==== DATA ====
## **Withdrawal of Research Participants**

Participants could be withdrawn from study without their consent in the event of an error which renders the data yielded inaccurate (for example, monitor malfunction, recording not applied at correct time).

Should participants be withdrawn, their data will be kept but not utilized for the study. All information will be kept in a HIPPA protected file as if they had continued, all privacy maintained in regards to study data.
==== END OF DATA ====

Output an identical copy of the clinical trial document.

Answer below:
## **Withdrawal of Research Participants**

Participants could be withdrawn from study without their consent in the event of an error which renders the data yielded inaccurate (for example, monitor malfunction, recording not applied at correct time).

Should participants be withdrawn, their data will be kept but not utilized for the study. All information will be kept in a HIPPA protected file as if they had continued, all privacy maintained in regards to study data.